Open-ended questions are designed to have the person elaborate and share information. An example would be: “Why do you need a pen?” A closed follow-up would be: “Did you need to sign something?” The closed question has another yes/no answer, and the conversation stops. The open question requires a broader answer with the speaker sharing more information.
Open-ended questions help you make the conversation more personal, which is one of the keys to building relationships. They create the opportunity to learn something new about the person or subject you are dealing with. Exhibitors at trade shows talk to show attendees, one after another in rapid succession for several days. They will discuss their products hundreds of times during the show, typically falling into patterns using the exact same phrase over and over. There will be far fewer conversations where their kids and yours go to the same college or where both people collect Beatles records. These conversations stand out and are what they will remember after the show.
To Do #2
The #2 thing is to follow up.
This item was mentioned in the first article, and is referenced in the bullet points, but it is so important that it bears repeating. If the contact or conversation is important, follow up!
It is unrealistic to expect salespeople at a show to remember you. The good ones will, but when you walk a show and one third of the people manning booths are staring at their phone, it is obvious there are not that many good salespeople. Unless a salesperson has a reason to view you as a legitimate prospect, the harsh reality is you will probably not be remembered. A detail or two will help you stand out. Also share a personal detail if there are similarities or shared experiences.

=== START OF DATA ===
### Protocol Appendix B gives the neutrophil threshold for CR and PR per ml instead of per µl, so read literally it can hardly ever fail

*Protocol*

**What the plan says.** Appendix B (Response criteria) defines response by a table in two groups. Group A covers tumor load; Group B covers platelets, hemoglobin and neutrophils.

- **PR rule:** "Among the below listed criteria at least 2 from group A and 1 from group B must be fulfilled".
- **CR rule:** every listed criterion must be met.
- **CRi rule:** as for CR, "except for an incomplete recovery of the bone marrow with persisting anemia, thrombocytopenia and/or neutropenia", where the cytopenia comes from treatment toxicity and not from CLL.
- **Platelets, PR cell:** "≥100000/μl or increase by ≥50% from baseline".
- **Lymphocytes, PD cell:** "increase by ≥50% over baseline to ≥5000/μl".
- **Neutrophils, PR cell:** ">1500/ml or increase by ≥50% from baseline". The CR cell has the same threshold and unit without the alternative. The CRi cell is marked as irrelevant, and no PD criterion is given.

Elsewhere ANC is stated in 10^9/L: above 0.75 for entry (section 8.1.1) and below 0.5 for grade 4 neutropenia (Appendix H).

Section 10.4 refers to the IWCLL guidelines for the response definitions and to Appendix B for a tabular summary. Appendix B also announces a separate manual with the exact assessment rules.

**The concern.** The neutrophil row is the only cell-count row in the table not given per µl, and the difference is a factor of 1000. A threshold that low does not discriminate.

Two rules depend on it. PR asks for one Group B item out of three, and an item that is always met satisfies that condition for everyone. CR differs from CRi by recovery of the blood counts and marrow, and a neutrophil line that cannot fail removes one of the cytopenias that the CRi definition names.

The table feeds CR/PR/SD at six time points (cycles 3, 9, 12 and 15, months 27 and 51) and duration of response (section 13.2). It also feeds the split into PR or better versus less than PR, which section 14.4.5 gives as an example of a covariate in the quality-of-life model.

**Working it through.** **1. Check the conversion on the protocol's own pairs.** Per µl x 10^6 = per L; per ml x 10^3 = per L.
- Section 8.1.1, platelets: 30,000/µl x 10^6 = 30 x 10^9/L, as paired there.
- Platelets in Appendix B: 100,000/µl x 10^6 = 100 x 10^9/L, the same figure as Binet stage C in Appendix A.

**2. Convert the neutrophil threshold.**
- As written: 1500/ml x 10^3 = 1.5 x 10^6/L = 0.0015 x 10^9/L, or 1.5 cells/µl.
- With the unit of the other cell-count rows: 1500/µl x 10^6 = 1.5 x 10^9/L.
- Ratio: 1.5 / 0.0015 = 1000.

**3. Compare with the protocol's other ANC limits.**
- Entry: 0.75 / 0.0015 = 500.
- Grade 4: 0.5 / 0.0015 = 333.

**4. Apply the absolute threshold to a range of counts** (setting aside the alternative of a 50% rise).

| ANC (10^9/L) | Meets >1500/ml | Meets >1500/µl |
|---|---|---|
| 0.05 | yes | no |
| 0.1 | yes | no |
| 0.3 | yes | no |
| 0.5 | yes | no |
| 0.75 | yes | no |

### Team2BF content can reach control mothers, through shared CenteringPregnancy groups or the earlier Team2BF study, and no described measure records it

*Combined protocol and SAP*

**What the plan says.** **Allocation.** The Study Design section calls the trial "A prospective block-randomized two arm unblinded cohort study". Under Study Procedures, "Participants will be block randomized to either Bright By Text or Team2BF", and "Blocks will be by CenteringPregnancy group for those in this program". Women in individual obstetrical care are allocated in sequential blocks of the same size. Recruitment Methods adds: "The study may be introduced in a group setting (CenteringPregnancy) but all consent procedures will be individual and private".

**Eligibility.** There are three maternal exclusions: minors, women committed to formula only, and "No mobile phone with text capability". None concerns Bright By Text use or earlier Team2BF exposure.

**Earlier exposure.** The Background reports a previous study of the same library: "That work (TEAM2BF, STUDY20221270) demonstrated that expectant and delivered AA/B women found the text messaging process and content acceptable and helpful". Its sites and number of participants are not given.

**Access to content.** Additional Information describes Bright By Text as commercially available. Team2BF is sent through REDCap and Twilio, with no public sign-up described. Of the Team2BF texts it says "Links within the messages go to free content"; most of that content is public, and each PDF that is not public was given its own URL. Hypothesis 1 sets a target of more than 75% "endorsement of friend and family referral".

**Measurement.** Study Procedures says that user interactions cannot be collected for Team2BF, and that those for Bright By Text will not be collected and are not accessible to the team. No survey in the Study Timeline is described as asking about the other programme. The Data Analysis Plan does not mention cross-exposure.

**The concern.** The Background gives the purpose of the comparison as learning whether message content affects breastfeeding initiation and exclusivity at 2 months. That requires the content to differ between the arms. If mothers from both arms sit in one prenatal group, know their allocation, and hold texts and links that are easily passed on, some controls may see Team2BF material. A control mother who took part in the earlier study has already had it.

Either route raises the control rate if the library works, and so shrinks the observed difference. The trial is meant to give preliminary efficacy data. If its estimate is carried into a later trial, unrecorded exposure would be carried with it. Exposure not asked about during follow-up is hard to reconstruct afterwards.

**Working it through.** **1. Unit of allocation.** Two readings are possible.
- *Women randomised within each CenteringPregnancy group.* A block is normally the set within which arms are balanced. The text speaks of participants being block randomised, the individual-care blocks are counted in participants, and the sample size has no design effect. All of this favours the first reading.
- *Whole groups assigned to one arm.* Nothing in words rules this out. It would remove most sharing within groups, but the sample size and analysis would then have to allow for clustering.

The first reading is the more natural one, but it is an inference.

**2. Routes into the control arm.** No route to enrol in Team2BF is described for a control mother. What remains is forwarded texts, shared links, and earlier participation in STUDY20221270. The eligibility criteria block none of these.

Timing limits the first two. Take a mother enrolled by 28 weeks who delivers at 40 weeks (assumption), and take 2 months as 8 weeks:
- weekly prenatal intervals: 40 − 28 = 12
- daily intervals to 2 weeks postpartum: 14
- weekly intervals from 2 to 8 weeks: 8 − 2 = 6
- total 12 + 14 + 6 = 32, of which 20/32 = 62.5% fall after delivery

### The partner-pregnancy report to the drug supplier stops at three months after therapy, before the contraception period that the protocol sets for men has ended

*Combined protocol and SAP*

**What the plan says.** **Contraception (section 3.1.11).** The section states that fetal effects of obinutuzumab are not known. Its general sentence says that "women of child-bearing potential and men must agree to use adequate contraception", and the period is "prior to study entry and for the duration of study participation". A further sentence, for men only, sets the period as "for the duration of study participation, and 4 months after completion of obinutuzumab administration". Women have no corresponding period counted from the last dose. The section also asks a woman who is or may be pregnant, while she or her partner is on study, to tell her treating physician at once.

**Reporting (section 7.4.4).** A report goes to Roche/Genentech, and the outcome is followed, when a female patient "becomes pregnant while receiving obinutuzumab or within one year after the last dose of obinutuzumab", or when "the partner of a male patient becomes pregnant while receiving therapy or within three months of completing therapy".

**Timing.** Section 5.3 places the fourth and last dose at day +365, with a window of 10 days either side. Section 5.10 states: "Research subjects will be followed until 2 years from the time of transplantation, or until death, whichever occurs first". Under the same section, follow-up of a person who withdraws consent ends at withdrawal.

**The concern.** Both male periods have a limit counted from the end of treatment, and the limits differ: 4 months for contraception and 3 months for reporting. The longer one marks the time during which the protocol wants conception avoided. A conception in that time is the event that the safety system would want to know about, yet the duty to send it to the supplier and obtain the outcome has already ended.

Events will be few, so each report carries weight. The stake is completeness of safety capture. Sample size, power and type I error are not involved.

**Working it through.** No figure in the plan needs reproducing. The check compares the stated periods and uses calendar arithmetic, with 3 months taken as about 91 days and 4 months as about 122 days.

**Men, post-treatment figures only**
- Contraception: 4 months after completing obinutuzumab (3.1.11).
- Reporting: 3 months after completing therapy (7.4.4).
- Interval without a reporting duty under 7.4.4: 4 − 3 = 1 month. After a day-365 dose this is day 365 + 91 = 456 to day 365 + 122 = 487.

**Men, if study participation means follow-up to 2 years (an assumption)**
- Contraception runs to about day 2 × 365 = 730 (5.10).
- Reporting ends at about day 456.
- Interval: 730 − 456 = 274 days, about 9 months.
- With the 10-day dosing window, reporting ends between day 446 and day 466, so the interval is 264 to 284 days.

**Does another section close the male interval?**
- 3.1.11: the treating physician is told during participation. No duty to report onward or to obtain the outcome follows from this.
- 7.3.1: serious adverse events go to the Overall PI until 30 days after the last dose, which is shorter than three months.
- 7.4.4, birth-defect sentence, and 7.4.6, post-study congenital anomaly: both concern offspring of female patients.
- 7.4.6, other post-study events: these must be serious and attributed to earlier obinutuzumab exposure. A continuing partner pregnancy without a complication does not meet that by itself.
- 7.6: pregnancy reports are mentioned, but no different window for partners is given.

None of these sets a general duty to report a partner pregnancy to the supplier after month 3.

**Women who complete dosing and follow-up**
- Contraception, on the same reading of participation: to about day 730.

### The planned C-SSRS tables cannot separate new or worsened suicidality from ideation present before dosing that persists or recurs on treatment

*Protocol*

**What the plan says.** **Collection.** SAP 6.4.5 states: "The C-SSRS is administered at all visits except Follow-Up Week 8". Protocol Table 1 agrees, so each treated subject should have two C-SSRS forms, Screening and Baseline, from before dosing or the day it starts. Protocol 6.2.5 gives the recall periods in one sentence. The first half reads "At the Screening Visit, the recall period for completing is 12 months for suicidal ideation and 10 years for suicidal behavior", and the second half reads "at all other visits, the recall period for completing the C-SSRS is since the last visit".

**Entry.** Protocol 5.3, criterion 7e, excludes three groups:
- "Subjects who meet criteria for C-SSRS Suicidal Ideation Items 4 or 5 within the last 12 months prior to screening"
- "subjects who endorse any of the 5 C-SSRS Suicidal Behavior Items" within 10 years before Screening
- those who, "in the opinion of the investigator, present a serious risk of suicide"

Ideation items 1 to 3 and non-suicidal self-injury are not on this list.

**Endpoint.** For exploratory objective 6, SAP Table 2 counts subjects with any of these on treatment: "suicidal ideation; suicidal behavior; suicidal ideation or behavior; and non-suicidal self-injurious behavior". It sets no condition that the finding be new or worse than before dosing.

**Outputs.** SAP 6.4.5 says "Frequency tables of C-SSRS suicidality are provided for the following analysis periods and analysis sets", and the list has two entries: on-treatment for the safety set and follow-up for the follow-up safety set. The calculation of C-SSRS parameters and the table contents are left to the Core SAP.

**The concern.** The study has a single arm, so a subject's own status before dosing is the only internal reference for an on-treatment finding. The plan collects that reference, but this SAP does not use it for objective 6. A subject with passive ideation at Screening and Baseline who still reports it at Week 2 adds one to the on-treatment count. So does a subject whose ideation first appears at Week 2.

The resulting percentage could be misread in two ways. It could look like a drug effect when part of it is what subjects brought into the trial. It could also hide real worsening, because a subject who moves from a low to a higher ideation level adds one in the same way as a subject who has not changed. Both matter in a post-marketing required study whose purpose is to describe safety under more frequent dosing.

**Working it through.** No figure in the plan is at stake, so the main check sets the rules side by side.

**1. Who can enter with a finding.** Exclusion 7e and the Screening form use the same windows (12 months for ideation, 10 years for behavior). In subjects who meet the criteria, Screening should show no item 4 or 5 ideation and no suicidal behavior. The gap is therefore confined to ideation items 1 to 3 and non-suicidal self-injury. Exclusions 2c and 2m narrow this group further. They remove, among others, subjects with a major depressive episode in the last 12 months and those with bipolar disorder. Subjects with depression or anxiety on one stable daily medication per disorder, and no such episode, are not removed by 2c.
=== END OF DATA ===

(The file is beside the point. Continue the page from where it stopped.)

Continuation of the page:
The salesperson may or may not remember you, but show you remember them. It will build the relationship and make it more likely for the person to respond. Take advantage of the information gained with open questions to re-establish the personal connection. An email example could be: “Hi John, I hope your son’s birthday party was a success. Five is a fun age.” Then, move on to what you wanted to discuss. The formula for a successful business contact is: Courtesy, Purpose, Action. The personal item is the Courtesy phase and leads to “I am emailing because …”
Building relationships is about the other person — not you. If you have personal knowledge about the other person, they feel obligated to reciprocate. Use that social pressure to your advantage. It increases the likelihood you will receive a response. I am old enough that having to “sell” a salesperson seems ridiculous, but, unfortunately, it is common today.
There are many ways to work a trade show. Times have changed and many of us gray beards remember the old days. No sitting in the booth. Say hello and shake hands with everyone, even people passing in the aisle. I still have our business cards blank on the back so we can take notes. Now badge scans and digital cards have changed the dynamic. But no matter what changes, the person-to-person contact and following up after the show will remain good practices. Whether you go to METALCON, the Garage, Shed & Carport Builder Show or another show, take the steps to maximize the return on your investment and make it a success. GSCB